With the Trojans running (and we do mean running) a three-guard offense, an up-tempo game was to be expected, but the first half was surprisingly sedate and ended with Cal holding a 38-32 lead behind Patrick Christopher's 13 points and 6 rebounds.
A game of runs saw Cal have one more than the Trojans, enough to provide the margin of victory. The Golden Bears used a 21-8 run to break open a 17-all tie in the first half, then watched Tim Floyd's Trojan team go on an 11-0 run that spanned the intermission to get back within 2 at 38-36 a minute into the second session.
The teams traded baskets until Jerome Randle hit both free throws on a technical foul called on Davon Jefferson after a USC 3-point play, and ignited an 11-0 run in the next 73 seconds. Randle, Ryan Anderson and Jordan Wilkes all hit three-point shots in a 58-second span that opened up a 64-56 Cal lead.
SC answered with a 9-2 run of their own with Cal's points coming from Hardin free throws.
And then, out of nowhere, senior Eric Vierneisel took over the game for the Golden Bears. His back-to-back three point baskets began a run where the Bears scored on 10 straight possessions, logging 23 points in that span. When that streak (which included a 9-0 run) ran down, only 1:12 was left to play, and Cal was perched atop an 89-77 bulge.
"It felt good - it's been a struggle the first part of the season," said Vierneisel. "Tonight it was going in. I have confidence in my shot, my teammates and coaches have confidence in me."
Vierneisel's coach was effusive in his praise for his senior wing. "I'm really proud of Eric - he typified what competitive basketball is about. He struggled, went through an injury - his teammates, coaches and everybody knows he can knock down shots. I'm really proud of his game today - he played with extreme confidence - that's not easy for someone who has struggled.
"It's a great lesson - no matter what has happened in the past, you can help your team. His teammates showed him confidence by getting him the ball."
Freshman guard OJ Mayo was all that and a bag of chips, as the saying goes. Mayo took one-third of his team's shots (21 of their 62) and scored 18 of his team's final 34 points in the final 12:40 of the game. Mayo led all scorers with 34 points in 35 minutes. He added three rebounds and three assists as well.
"Mayo is a great scorer," said Christopher, who drew the difficult assignment of trying to contain him. "He can play point or wing, can score from anywhere, and can get to the line. He's a great player."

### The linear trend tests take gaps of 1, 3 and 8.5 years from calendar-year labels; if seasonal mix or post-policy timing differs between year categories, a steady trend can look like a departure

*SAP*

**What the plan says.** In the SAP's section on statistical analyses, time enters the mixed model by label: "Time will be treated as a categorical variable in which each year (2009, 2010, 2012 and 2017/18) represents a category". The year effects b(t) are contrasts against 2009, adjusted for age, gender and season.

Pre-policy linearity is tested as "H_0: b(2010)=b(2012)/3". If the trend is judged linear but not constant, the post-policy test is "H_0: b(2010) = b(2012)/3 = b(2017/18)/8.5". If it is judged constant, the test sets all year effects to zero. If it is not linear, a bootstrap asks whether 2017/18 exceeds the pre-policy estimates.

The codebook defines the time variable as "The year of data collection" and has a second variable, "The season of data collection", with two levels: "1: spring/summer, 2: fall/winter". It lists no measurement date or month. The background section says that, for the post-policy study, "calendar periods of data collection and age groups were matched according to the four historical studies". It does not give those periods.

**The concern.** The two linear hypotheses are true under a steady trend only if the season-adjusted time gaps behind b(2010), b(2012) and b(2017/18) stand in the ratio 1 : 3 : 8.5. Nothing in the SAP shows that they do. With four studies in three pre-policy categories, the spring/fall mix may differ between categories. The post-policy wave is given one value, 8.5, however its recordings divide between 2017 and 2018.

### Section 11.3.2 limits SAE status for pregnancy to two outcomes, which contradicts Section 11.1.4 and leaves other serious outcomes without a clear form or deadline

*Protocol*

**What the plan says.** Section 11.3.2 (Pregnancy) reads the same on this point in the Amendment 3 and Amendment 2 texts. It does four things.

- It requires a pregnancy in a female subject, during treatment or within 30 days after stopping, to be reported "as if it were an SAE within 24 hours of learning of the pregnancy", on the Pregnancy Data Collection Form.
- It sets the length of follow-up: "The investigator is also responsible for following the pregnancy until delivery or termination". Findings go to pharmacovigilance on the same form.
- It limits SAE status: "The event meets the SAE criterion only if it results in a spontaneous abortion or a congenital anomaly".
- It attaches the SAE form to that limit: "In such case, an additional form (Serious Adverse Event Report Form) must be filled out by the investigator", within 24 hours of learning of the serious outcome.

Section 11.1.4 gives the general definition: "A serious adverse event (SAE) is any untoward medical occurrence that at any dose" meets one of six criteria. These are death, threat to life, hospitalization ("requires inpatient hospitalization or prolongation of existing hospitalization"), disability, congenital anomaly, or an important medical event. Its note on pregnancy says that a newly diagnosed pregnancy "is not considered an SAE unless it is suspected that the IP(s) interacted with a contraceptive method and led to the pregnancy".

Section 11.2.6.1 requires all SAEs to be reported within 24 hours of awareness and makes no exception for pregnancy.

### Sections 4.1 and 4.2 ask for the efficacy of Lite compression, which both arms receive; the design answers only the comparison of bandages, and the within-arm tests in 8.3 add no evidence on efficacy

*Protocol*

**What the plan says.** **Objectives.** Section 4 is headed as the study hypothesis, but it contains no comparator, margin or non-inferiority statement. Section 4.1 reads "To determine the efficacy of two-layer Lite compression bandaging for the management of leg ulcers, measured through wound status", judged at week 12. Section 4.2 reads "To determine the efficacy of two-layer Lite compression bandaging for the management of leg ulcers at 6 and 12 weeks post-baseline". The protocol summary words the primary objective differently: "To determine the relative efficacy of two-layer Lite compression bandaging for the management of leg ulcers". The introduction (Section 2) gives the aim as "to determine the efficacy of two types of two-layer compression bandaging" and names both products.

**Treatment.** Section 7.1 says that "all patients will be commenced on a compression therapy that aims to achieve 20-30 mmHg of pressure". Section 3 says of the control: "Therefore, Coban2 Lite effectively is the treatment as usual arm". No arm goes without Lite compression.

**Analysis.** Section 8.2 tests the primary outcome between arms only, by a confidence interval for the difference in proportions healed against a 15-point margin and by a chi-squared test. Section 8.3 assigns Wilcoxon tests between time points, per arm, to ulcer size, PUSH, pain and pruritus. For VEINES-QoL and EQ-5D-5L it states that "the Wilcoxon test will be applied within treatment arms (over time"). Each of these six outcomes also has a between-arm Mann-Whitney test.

Enthusiastic Cal fans
Despite Cal's huge point total (no team had scored more than 62 against USC in their previous nine games, and the only team that broke 60 was #2 ranked Memphis State), the game was won where most basketball games are - on the boards and with team play. Cal won the battle of the boards 36-31 - as well as the sub-battle of the offensive boards, 13-8.
The Trojans finished with a tolerable 16-15 assist-to-turnover ratio after starting with a dreadful 3-10 in the first half. In the second half, the Bears' efficiency showed when they turned the ball over just 4 times while racking up 23 total assists for the game.
Jerome Randle set a career-high mark with nine assists; Christopher added a career-best seven assists to his team-high 24 points.
DeVon Hardin's 15 points and 10 rebounds gave him his first double-double since posting five in a row to start the season. Randle added 16 points and 5 rebounds to his passing prowess, and Ryan Anderson scored a quiet 15 points to go with 9 boards and 4 assists of his own.
The assists and rebounding led to team-balanced scoring, with Vierneisel logging a career-high 15 points off the bench after tallying just 39 in the entire non-conference schedule.
Conventional wisdom has UCLA and Washington State at the head of the Pac-10, with Oregon, USC, Stanford and Arizona in the next tier, followed by Cal, ASU and Washington as pretenders, and Oregon State the only team in the conference deemed "without a chance" to contend for an NCAA March berth.
Ignoring that conventional wisdom, the Beavers went to the McKale Center in Tucson to open against Arizona, and played the Wildcats even for the first 30 minutes of the game.
The Pac-10 will be wide-open all year. "In this league," said Braun, "any win you get will be a good win. You have to fight through adversity, fatigue, a lot. If you fall short, you live with it."
Vierneisel summed up the game this way: "Tonight answered a lot of questions we had coming in. You don't know what the first Pac-10 game would be like. We had the energy, and the result was gratifying."
Trojans coach Tim Floyd waxed eloquently about Cal. "We played pretty good defense for stretches, but this was a much better caliber opponent. They're a good basketball team. They're a team that can make this (Pac-10) race very interesting. They can score; they can shoot the three; they rebound."
No rest, no time to savor this win against a ranked opponent. As Braun likes to remind the writers every week, his team will play at least 10 games against ranked opponents in the conference this season, and Saturday afternoon the hurdle is the UCLA Bruins.
Asked how it is that Cal seems to manage to steal a game from UCLA every year recently, Hardin shot back "I'm not trying to steal a game from them. I'm trying to take one."
When asked about playing against Bruin uber-freshman Kevin Love, averaging 16 points and 10 boards per game, Hardin chuckled, "I'll be ready for him. Tell him to get ready for me."
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